According to Pathfinders Downtime Rules it costs 220 GP (or 44 apiece) to add a squad of five soldiers to your army. Each comes equipped with Scale Mail (50 GP), a Longsword (15 GP), a Heavy Wooden Shield (7 GP), and Javelins (1 GP each, number unspecified) – and rather than having to be paid, they provide an income (1.5 GP/Day) for you. OK, that’s 147 days to start making a profit – but reinvest in more troops and the magic of compound interest gets you 558% growth a year. This obviously does not work, so I’m going to skip this bit; it makes even less sense than most d20 rules.

According to the SRD, the salaries for “Trained Hirelings” (including mercenary warriors) start at 3 SP/Day, but may be “significantly higher”. That doesn’t say what equipment they come with either. Do they come with normal gear for their professions and levels like followers do? How much extra money will they want? Who knows?

Well, your basic craftsman or professional earns about 1 GP/Day. That’s probably about what your basic guard makes, albeit with lots of little kickbacks and graft on top (unless we go with “the guards are notoriously underpaid” idea, which has some justification). If the job is supposed to be dangerous, two to three times that. If it’s adventurous… at least ten times that (and even then it’s mostly “guard the camp” stuff; guards and mercenaries are not there to be heroes). For basic gear… Studded Leather (25 GP) or Chain Shift (100 GP), Heavy Wooden Shield (7 GP), Shortsword (10 GP)… three to five months salary should cover a decent gear package. You’ll need to subsidize that if you’re recruiting a new guard, although part of the cost can be taken from their salary if they don’t want to turn the stuff back in when they retire.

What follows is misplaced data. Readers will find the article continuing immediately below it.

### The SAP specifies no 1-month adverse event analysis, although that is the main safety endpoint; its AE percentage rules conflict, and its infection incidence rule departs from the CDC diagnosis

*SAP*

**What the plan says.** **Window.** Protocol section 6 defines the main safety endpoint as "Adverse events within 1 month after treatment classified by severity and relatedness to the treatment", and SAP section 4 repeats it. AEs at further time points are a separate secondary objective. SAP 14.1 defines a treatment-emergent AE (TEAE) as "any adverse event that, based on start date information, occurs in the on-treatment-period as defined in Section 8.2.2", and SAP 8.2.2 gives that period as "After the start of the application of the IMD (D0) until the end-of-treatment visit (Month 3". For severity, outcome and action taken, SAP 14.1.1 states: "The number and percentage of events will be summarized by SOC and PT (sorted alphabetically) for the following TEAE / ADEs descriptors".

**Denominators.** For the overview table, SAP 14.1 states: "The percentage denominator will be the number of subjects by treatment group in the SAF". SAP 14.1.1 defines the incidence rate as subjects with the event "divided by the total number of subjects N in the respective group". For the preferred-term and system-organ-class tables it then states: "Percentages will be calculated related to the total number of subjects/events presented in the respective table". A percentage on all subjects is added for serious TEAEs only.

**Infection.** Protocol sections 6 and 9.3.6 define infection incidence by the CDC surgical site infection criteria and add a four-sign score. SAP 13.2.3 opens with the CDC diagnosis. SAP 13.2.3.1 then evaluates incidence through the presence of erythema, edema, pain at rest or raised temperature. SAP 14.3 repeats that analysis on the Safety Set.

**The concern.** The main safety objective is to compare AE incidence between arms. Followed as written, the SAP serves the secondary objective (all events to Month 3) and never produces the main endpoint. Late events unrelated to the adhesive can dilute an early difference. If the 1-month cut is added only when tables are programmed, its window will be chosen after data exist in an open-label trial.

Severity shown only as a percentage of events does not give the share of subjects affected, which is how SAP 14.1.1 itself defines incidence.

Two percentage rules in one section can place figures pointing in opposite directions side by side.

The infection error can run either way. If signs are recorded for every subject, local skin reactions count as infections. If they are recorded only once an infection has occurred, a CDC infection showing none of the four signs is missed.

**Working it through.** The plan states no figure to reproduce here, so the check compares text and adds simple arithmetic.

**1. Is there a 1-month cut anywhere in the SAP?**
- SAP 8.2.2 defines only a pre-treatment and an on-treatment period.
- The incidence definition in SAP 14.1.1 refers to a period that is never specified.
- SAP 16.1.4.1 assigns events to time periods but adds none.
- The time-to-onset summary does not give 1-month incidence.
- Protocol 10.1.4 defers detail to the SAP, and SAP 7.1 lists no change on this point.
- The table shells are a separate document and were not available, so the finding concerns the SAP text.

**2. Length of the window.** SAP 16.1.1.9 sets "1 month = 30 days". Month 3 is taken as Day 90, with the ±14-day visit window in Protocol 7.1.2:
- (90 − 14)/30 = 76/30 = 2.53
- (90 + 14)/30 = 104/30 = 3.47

Is that reasonable?

  • About the earliest actual hard costs I can find for equipping a basic soldier are from World War II, where it apparently cost about one and a half weeks salary ($15 ro $25 or $200-$400 after inflation) to equip a basic US infantryman. Of course, that is after industrialization, with little armor, and with cheap-and-reliable firearms – which tells us very little about quasi-medieval fantasy settings.
  • By the 1970’s – after throwing in a flak jacket and some new weaponry – that cost was up to around $2000 after inflation. That was still pretty cheap – roughly half a months salary (again, as adjusted for inflation) for an average person.
  • A few years ago it was about $20,000 after (much less) inflation. That’s probably our best comparison, because it’s now starting to include a bunch of pricey special-purpose, gear, body armor, and fairly expensive weapons – which seems very roughly comparable to equipping a classical man-at-arms. About four to five months wages at the mean salary.
  • All right; the d20 SRD-based estimate isn’t totally unreasonable, so it should be good enough to play with.

For a full-sized army there are notable economies of scale, and no extra cost for danger (danger is a fact of life in d20 worlds in any case) since you’re paying all the time and any danger is very likely to be occasional. So I’ll call that 100 GP/Year for maintaining a professional soldier. So a professional army of 5000 men… will cost half a million gold pieces per year.